fat white blobs came running out of the trees.They all came into the corral for sheep nuts and I counted them with my
fingers crossed: 27 – 1 missing. Damn! Here we go, I thought, the usual one
missing that will refuse to be caught.I
shut the rest in the corral for the moment and called again and again, hoping
we wouldn’t have to try and catch one sheep on a 4 hectare slope of woodland
and grassland.After a minute or so,
during which time it began to snow lightly, I heard a very faint ‘baaaaaaa’ in the distance.I called again and the answering cry got
louder: ‘baaaaaaa….baaaaaaa….baaaaaa….baaaaaaaa!' until out of the scrub popped the final
sheep, screaming at the top of her woolly lungs at being the last one to arrive
at the dinner table and running full pelt.
She rolled down the slope and straight through the gate I held open for
her and Bingo! half the battle was already won, with the entire flock penned up
within ten minutes
Ryan and the students then drove across and we unloaded, got
a pen system set up and got all the medical stuff ready and then, with our
fingers already frozen in the chill, we began.The students were keen to do some sheep handling so Ryan and I happily
let them do the majority of the heavy work, grabbing sheep and holding them in
place, whilst we sorted out the vaccines and the worming doses.
rugby catching sheep!
The medical bay.
With four of us we got a good system going
and I couldn’t believe it as the sheep flowed through smoothly one after the
other.Whilst they weren’t happy about
being stabbed with a needle and made to swallow a dose of Cydectin, they seemed
easier to deal with than ever before – I didn’t get head butted in the face, no
nasal botfly larvae was procured and overall it was our easiest, most
successful sheep treatment session ever with all animals wormed, vaccinated,
condition scored and given a general MOT within two hours.They were all marked with a bright purple
Nike style tick on their rumps so we could see which ones we had done; they
didn’t seem too keen on sporting their new logo’s but they will just have to
put up with them until they shed their fleeces in early summer.
If you read my blog throughout the summer months you will
know how much I waffle on about butterflies, those colourful guardians of the
warmer months.Whilst they are all
dormant at this time of year we can at least pave the way for them and to this
end I took the Monday volunteers out to do some work on a Duke of Burgundy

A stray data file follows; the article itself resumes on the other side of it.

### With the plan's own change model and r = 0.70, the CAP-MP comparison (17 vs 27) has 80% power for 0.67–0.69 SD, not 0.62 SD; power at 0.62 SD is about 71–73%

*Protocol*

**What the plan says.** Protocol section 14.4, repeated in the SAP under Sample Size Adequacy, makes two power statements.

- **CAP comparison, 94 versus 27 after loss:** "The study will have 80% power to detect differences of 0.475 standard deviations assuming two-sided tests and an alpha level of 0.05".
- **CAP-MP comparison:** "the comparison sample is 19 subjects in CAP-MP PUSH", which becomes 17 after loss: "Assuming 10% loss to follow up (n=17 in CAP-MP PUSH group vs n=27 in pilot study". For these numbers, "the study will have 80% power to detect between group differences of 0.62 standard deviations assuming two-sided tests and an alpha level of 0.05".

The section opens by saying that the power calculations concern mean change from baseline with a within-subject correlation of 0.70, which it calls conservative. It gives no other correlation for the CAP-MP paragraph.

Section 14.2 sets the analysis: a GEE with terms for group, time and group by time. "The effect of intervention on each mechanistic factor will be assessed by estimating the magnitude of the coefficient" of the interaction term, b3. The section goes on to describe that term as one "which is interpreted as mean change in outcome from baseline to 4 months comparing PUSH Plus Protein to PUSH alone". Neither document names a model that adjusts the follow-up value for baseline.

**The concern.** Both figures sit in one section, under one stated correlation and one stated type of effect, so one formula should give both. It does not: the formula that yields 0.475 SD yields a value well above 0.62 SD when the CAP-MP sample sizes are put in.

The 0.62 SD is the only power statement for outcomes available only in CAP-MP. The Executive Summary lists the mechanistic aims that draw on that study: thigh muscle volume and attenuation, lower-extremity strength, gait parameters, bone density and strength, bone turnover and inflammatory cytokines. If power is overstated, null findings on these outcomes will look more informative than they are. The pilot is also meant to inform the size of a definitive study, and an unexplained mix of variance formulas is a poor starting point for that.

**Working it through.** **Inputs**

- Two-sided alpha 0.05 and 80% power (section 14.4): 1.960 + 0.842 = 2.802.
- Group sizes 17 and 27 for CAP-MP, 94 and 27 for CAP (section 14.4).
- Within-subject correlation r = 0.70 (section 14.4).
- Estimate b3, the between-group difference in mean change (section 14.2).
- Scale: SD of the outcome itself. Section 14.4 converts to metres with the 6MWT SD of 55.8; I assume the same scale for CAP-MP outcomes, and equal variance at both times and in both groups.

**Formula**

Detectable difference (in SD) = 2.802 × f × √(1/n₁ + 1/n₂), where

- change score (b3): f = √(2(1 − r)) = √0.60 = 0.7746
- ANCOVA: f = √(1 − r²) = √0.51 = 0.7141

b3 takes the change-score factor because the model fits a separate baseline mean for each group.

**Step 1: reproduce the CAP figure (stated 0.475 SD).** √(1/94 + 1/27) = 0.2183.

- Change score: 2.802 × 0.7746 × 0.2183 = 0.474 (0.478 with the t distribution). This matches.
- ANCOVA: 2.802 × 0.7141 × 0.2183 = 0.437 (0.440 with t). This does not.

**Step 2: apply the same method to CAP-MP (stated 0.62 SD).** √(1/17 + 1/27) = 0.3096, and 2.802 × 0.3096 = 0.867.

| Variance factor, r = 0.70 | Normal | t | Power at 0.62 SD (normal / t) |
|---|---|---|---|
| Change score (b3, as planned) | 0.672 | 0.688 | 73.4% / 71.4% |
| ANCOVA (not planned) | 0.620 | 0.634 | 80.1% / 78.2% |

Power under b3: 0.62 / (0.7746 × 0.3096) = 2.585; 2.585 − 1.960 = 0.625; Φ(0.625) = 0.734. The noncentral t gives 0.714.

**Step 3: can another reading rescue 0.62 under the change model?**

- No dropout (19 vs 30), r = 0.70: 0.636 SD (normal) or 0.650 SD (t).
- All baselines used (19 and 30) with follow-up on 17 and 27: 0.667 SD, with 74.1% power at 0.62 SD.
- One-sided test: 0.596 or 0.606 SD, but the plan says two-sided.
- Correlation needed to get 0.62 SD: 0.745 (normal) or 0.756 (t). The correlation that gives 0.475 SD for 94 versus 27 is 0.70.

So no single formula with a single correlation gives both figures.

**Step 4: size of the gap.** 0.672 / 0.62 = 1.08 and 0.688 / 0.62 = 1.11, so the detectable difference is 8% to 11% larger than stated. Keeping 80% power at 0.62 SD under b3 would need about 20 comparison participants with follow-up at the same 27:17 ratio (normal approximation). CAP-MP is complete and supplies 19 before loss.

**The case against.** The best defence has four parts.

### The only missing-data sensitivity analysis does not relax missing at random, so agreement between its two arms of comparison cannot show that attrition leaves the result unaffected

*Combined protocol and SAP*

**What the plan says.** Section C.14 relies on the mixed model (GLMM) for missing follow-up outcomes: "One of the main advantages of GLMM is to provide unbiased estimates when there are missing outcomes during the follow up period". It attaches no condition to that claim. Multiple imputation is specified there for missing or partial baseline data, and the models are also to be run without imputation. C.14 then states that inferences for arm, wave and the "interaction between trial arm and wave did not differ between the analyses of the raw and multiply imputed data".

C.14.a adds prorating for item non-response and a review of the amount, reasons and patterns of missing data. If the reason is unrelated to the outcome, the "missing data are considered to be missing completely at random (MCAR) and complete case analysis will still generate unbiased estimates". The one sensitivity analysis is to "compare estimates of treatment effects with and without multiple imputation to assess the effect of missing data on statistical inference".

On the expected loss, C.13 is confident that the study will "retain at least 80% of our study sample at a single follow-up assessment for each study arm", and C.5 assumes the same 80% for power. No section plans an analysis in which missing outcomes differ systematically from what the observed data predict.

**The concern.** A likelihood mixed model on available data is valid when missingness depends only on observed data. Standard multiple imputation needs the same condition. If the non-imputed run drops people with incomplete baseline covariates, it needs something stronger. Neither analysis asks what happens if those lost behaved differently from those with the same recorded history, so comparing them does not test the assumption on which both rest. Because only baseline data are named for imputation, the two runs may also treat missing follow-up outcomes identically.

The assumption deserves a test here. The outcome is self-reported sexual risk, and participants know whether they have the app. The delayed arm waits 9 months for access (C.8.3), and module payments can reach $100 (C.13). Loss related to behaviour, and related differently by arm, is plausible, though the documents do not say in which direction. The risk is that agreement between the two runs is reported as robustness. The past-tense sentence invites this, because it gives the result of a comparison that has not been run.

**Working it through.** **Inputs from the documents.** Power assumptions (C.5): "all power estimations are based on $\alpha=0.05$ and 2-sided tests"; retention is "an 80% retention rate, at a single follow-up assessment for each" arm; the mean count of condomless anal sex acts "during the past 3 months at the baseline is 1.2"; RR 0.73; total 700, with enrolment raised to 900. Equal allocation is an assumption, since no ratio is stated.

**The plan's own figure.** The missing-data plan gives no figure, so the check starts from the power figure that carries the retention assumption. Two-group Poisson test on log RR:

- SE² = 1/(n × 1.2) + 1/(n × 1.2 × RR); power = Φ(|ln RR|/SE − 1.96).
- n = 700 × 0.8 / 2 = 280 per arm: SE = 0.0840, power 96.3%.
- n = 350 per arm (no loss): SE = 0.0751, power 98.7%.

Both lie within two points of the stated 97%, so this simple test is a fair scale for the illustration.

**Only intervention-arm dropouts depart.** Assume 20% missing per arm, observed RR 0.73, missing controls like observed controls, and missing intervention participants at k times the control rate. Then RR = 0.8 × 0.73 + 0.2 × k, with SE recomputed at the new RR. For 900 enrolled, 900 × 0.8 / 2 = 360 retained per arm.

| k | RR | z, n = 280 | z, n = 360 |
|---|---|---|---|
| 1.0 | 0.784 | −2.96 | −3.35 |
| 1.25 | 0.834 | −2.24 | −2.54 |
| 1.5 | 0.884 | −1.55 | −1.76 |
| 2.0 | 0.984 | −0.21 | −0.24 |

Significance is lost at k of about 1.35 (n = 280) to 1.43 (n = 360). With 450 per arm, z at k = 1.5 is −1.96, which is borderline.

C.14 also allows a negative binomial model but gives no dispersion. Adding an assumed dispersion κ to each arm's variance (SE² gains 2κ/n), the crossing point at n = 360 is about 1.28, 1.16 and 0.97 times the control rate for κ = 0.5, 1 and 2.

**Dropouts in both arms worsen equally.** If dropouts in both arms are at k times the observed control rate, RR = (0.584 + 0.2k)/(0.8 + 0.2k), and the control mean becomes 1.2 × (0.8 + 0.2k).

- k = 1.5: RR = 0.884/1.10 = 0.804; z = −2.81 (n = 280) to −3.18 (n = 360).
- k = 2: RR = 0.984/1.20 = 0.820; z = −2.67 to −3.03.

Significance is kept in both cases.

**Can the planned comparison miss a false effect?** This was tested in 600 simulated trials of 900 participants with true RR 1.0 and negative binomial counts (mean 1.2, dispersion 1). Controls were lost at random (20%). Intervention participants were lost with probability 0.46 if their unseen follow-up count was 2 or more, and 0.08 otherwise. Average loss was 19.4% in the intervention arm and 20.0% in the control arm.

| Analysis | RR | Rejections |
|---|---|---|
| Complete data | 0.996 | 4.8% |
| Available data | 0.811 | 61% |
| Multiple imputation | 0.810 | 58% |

project that we doing on Stockbridge Down.Duke of Burgundy is a small little butterfly, incorrectly named a
Fritillary.They are in fact a member of
the Metalmark (Lycaenidae) family,
the only member of this family to be found in Britain and Europe.
The Duke of Burgundy
They were once a creature of woodland glades
and coppiced areas but as coppicing became less practiced and the glades and
open areas become more overgrown the Duke of Burgundy suffered.They are a fairly fussy butterfly that
requires its food plant of Primrose or Cowslip to be in partial shade on the
edge of a glade and not out in full sun where they may wither.I’ve heard they like plants to have at least
4 leaves on which to lay their eggs (although how they can count I don’t know).With the cessation of coppicing they did
manage to adapt to scrubby chalk downland areas that had their food plants on
such as Stockbridge Down and as woodland management changes to try and
encourage rides, glades and coppicing they are making a comeback.Across the road from the Down we have a strip
of land and in the neighbouring field that borders it there is a good size
colony of Dukes.The Dukes are often
seen on our strip of land of, having crossed over from their colony and we have
consequently been doing our bit by cutting back some of the overgrown hazel on
our land and opening up the glades where their foodplants are found.This work has been started by the volunteers
and to further it, the Butterfly Conservation Trust are funding us to do more
work with contractors, cutting a large swathe of overgrown hazel which will
open up the Duke area a lot more and also enable us to bring the hazel back
into rotation.I hope that this work
will not only keep the butterflies coming across to our land but encourage them
to further breed and spread across the Down.So come May and June you may see me wandering through the cleared areas
peering at some tiny fluttering specks among the Cowslips and the Primrose….